The third essential development of Marius’ thought is that of the City of God, which for him assumes the shape of a perfected and purified Rome, the concrete embodiment of the ideals of life and character. This is indeed the inevitable sequel of any such spiritual developments as the fear of enemies and the sense of an unseen companion. Man moves inevitably to the city, and all his ideals demand an embodiment in social form before they reach their full power and truth. In that house of life which he calls society, he longs to see his noblest dreams find a local habitation and a name. This is the grand ideal passed from hand to hand by the greatest and most outstanding of the world’s seers—from Plato to Augustine, from Augustine to Dante—the ideal of the City of God. It is but little developed in the book which we are now considering, for that would be beside the purpose of so intimate and inward a history. Yet we see, as it were, the towers and palaces of this “dear City of Zeus” shining in the clear light of the early Christian time, like the break of day over some vast prospect, with the new City, as it were some celestial new Rome, in the midst of it.
These are but a few glimpses at this very significant and far-reaching book, which indeed takes for its theme the very development from pagan to Christian idealism with which we are dealing. In it, in countless bright and vivid glances, the beauty of the world is seen with virgin eye. Many phases of that beauty belong to the paganism which surrounds us as we read, yet these are purified from all elements that would make them pagan in the lower sense, and under our eyes they free themselves for spiritual flights which find their resting-place at last and become at once intelligible and permanent in the faith of Jesus Christ.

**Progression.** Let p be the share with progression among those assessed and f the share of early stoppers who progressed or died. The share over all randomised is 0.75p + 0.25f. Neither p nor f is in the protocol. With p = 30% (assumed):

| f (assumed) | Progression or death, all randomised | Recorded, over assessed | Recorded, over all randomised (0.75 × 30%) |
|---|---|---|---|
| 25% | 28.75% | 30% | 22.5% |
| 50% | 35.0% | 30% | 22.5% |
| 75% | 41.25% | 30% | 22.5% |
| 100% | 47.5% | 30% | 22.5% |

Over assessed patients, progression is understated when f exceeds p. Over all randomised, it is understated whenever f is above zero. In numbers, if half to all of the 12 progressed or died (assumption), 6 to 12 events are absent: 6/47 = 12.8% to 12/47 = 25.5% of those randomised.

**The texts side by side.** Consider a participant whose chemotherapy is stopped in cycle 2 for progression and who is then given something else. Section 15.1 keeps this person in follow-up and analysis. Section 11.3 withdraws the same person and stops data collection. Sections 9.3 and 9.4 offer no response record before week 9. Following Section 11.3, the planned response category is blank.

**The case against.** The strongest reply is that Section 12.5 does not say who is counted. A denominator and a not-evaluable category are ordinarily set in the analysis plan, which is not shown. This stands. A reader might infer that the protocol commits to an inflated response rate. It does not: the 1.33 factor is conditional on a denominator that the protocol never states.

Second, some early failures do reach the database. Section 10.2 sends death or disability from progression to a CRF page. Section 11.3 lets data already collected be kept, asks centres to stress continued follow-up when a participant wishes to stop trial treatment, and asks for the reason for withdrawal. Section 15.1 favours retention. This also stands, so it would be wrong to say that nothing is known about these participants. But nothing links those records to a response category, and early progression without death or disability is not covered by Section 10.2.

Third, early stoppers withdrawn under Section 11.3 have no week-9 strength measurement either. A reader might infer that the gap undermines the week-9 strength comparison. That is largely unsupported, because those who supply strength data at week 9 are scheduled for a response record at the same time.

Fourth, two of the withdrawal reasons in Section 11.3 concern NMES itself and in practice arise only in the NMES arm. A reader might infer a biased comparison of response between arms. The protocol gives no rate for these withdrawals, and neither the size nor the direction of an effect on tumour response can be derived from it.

THE TWO FAUSTS
It may seem strange to pass immediately from the time of Marcus Aurelius to Marlowe and Goethe, and yet the tale upon which these two poets wrought is one whose roots are very deep in history, and which revives in a peculiarly vital and interesting fashion the age-long story of man’s great conflict. Indeed the saga on which it is founded belongs properly to no one period, but is the tragic drama of humanity. It tells, through all the ages, the tale of the struggle between earth and the spiritual world above it; and the pagan forms which are introduced take us back into the classical mythology, and indeed into still more ancient times.
The hero of the story must be clearly distinguished from Fust the printer, a wealthy goldsmith of Mayence, who, in the middle of the fifteenth century, was partner with Gutenberg in the new enterprise of printing. Robert Browning, in Fust and his Friends, tells us, with great vivacity, the story of the monks who tried to exorcise the magic spirits from Fust, but forgot their psalm, and so caused an awkward pause during which Fust retired and brought out a printed copy of the psalm for each of them. The only connection with magic which this Fust had, was that so long as this or any other process was kept secret, it was attributed to supernatural powers.